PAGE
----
Cambridge Audio AeroMax 6 Speakers Demoed at AXPONA 2017

Cambridge Audio AeroMax 6 Demo at AXPONA 2017

While Cambridge Audio is extremely well known in the U.K., the brand is much less familiar to audio enthusiasts in the U.S. At AXPONA 2017, the company demoed its flagship AeroMax 6 speakers, driven by its Azur 851 series premium electronics.

Although the company did not debut anything new at the show, the appealing sound that I heard during the demo, and the attractive pricing of the AeroMax 6 towers ($1300/pair) got my attention.

AeroMax 6 speakers are not a typical cone and dome design. Instead of a tweeter, these speakers implement what Cambridge calls a BMR driver, which stands for “balanced mode radiator”. Cambridge has been developing this hybrid of a tweeter and midrange since 2010. It is flat (planar) and circular, with a 2″ diameter.

Cambridge Audio AeroMax 6 speakers, featuring BMR drivers, were demoed at AXPONA.
Video by Mark Henninger. Shot with a Sony FDR-AX53  & Tascam TM-2X 

Cambridge audio sets the crossover point for the AeroMax 6 at 250 Hz, thanks to the wide range that the BMR driver covers. The company touts this as being highly advantageous because it negates the need for a crossover at higher frequencies, where human hearing is more sensitive. Dual 6.5″ drivers handle bass.

Frequency response for these towers is listed as 30Hz to 22kHz and power handling is 120 watts. The cabinet measures 38.6″ x 9.4″ x 13.5″ and each speaker weighs 37.4 pounds. They’re only sold in pairs, and come available in black-gloss or white-gloss finish.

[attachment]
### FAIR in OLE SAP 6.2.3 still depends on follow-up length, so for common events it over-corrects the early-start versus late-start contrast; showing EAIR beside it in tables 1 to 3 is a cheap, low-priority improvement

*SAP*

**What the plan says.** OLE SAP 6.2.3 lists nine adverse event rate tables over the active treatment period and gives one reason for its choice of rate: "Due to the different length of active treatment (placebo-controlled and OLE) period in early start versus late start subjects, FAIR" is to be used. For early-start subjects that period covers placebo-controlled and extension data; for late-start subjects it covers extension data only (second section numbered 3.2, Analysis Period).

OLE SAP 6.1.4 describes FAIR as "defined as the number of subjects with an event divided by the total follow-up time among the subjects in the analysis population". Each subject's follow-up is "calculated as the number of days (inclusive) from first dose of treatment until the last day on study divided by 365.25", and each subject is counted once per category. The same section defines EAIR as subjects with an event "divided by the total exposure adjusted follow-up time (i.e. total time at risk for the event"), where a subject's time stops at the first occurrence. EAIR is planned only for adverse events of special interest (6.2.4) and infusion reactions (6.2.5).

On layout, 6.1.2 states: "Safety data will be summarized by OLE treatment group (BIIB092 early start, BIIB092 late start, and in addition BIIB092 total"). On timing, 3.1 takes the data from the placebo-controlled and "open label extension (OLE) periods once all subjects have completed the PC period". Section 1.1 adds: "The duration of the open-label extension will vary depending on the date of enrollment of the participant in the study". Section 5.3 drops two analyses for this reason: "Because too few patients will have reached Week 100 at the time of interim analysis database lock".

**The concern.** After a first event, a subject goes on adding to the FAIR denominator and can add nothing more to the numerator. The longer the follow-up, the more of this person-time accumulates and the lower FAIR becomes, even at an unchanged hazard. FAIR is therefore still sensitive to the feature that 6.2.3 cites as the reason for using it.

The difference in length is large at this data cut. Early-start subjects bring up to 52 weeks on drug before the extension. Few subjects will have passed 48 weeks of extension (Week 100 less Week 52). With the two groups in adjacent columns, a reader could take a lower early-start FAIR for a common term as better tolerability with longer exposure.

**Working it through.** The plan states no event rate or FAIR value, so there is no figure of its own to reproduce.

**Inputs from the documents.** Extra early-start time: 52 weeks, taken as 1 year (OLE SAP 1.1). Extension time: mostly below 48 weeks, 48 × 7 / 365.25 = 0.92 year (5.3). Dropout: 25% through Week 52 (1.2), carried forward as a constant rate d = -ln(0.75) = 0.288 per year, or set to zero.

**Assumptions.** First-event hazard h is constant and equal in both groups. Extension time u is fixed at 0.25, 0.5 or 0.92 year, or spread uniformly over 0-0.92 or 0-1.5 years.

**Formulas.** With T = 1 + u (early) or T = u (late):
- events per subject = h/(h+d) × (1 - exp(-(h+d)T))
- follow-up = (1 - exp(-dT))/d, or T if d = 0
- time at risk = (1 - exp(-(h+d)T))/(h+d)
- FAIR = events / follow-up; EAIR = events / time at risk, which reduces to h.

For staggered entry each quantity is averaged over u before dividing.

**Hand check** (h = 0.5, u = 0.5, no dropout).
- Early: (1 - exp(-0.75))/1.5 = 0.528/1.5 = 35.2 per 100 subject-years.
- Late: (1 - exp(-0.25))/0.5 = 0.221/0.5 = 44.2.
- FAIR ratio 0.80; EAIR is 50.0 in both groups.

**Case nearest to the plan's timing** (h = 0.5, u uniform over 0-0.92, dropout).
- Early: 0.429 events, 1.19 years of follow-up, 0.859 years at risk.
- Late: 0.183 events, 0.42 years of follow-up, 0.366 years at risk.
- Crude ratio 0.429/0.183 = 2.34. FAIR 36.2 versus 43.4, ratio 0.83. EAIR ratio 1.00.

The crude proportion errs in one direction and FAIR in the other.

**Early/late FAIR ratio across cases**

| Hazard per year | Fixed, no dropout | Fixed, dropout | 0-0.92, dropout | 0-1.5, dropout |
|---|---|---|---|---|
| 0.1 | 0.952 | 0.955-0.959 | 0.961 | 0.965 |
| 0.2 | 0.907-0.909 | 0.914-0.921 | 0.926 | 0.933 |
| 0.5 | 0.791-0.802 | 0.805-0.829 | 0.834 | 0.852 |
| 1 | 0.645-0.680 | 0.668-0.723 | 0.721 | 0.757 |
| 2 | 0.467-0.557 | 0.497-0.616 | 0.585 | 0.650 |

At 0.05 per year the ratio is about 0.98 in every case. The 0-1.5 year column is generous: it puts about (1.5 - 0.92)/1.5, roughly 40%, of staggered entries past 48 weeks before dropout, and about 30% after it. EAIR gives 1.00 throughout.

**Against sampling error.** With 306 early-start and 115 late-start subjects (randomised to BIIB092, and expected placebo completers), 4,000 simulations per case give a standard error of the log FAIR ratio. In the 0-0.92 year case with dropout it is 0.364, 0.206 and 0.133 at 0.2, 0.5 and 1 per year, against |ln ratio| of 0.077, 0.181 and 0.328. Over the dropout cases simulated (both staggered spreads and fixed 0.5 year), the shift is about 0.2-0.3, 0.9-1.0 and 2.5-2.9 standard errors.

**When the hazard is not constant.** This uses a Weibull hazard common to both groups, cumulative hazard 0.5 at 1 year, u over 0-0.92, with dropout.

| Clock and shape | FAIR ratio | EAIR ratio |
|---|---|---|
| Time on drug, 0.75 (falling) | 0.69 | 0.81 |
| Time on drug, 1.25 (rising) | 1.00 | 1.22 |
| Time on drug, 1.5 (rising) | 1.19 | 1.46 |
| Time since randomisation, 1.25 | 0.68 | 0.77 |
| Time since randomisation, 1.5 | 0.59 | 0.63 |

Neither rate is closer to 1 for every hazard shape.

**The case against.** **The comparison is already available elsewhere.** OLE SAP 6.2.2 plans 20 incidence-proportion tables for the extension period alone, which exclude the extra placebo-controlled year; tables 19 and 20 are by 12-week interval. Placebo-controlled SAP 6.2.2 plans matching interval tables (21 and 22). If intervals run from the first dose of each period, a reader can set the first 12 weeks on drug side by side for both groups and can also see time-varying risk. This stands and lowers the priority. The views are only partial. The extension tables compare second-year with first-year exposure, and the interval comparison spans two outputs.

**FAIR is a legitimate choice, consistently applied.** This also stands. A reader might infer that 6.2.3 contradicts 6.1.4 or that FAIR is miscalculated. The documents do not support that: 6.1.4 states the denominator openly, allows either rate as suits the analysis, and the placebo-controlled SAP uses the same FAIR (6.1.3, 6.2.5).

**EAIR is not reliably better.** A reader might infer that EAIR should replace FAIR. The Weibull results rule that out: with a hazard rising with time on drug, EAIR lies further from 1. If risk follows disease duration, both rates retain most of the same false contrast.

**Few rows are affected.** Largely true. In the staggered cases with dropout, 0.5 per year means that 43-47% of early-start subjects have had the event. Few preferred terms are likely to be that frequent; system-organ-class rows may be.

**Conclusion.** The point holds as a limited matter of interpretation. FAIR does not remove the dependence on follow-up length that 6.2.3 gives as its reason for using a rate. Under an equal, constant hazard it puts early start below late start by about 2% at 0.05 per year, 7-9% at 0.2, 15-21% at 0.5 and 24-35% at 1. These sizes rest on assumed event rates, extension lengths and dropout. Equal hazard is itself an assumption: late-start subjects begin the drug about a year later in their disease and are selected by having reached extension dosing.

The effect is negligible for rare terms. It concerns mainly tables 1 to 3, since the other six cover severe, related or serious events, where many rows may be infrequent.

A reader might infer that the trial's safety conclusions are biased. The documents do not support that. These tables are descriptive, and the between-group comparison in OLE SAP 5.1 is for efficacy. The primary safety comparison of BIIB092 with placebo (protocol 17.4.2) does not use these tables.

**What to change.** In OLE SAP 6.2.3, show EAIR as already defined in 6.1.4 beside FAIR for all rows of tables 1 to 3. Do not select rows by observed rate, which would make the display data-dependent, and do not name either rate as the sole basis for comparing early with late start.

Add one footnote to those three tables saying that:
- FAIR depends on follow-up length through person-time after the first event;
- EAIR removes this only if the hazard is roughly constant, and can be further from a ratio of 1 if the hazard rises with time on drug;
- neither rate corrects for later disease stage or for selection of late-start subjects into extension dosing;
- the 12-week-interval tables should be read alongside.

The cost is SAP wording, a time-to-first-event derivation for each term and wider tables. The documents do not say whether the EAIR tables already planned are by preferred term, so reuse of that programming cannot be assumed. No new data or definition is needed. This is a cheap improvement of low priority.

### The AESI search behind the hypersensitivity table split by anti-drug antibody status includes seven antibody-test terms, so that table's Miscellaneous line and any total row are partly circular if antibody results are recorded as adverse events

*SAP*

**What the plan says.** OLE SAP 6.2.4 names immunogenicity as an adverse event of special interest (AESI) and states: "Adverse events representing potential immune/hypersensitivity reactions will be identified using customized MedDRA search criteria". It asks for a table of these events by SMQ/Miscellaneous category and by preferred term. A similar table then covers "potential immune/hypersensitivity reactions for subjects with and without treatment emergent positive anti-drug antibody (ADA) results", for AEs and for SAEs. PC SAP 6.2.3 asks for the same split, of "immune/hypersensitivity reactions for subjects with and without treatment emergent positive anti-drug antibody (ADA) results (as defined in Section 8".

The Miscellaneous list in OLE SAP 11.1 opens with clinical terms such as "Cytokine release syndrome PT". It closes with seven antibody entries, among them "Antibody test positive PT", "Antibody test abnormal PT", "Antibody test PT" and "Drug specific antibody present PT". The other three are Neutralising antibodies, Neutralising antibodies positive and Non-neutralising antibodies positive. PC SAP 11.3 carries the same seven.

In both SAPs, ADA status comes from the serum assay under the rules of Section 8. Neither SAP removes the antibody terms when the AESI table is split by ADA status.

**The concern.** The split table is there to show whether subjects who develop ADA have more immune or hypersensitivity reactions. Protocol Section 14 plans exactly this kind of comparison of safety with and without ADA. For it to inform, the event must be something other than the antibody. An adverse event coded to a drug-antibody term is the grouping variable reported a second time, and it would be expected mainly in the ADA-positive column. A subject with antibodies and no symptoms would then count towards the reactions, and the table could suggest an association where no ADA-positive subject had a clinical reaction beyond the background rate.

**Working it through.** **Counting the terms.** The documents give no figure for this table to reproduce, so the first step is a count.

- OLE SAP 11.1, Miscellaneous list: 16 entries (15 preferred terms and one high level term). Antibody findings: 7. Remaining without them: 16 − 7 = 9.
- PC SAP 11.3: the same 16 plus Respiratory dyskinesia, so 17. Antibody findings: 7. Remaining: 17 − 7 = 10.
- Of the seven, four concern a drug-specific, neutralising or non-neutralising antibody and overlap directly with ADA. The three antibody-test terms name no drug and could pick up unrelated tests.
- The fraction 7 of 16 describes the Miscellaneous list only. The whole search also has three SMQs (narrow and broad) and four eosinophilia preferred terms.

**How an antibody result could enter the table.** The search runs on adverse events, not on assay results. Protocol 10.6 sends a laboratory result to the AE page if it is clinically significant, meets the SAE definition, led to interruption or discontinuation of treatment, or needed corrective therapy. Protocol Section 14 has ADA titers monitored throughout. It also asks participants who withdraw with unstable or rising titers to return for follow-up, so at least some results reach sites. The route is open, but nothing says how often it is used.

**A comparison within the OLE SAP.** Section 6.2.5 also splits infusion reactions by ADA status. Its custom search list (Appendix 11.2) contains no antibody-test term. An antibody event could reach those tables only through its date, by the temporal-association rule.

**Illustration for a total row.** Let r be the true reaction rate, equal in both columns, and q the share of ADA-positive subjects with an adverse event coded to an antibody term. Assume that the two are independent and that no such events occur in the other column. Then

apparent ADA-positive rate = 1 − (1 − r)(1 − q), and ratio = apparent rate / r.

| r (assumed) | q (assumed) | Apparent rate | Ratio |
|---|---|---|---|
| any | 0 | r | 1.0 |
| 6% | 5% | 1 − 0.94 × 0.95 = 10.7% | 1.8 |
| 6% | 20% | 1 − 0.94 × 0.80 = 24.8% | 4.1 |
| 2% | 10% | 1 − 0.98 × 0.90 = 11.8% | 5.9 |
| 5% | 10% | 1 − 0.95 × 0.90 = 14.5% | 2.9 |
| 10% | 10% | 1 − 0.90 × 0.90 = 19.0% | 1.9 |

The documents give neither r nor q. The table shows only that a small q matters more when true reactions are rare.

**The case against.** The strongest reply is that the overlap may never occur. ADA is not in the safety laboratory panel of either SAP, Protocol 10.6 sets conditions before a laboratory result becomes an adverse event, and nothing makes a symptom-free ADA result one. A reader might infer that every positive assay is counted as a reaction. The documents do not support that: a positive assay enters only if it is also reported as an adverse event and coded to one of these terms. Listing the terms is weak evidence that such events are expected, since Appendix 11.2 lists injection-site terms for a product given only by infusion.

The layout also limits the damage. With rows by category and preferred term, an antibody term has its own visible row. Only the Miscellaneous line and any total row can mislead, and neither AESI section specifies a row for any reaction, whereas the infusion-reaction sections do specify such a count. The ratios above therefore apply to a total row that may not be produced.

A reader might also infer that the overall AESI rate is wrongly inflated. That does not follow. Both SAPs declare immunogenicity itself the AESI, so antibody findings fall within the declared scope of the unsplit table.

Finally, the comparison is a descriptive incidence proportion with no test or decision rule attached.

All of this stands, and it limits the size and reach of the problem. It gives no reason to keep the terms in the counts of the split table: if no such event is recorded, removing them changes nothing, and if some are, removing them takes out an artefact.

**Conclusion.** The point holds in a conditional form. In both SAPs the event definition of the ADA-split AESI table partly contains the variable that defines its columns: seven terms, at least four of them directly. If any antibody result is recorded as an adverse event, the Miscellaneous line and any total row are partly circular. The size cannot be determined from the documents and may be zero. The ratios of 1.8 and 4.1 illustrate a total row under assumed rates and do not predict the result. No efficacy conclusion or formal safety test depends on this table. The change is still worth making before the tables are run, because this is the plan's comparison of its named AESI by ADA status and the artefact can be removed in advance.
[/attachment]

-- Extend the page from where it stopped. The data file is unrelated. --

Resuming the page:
The folks from Cambridge Audio had all of the chairs in the AXPONA 2017 demo room lined up against the back wall. At first, I wasn’t getting much in terms of Imaging from the speakers. But, when I pulled the chair out about 3 feet, everything fell into place.

Three Radiohead tracks provided the substance of my audition. “15 Step” from the album In Rainbows showed the speakers could image well and deliver a nuanced presentation. As a bonus, bass response provided some “slam” that energized the room. I measured 93 dB (C-weighted average) from about 11 feet away. The speakers appeared to have plenty of headroom.

“Bodysnatchers” and “Nude” kept the cool musical vibes flowing, and at that point I realized I had yet to be subjected to typical audiophile jazz and classical recordings at AXPONA. Perhaps it was just luck of the draw, but instead I heard a lot of Electronica and Rock music.

At least to my ears, there was no question that these speakers provide really good performance for the dollar. The BMR driver approach is genuinely different than what most of the other speaker makers in the building or doing, and yet it’s absolutely based on sound principles.

If the AeroMax 6 towers are too large or expensive, the company also sells a bookshelf model, the AeroMax 2 ($600/pair). While I did not audition those, I’m very intrigued as to how a pair would perform in a sub/satellite configuration.

Cambridge Audio AeroMax 2
The AeroMax 2 bookshelf/monitor offers a BMR driver at a friendly price.
Photo by Mark Henninger using a Sony a630018-105mm lens

I liked what I heard enough that I plan to follow up with Cambridge audio about reviewing a pair of AeroMax speakers. If you share my curiosity as to how these speakers perform, please leave a comment to that effect.

My final notes from the Cambridge Audio room and the AeroMax 6 audition? “Anyhow, if the point of the demo is to show these quite affordable speakers rock, it succeeds.” ‘Nuf said.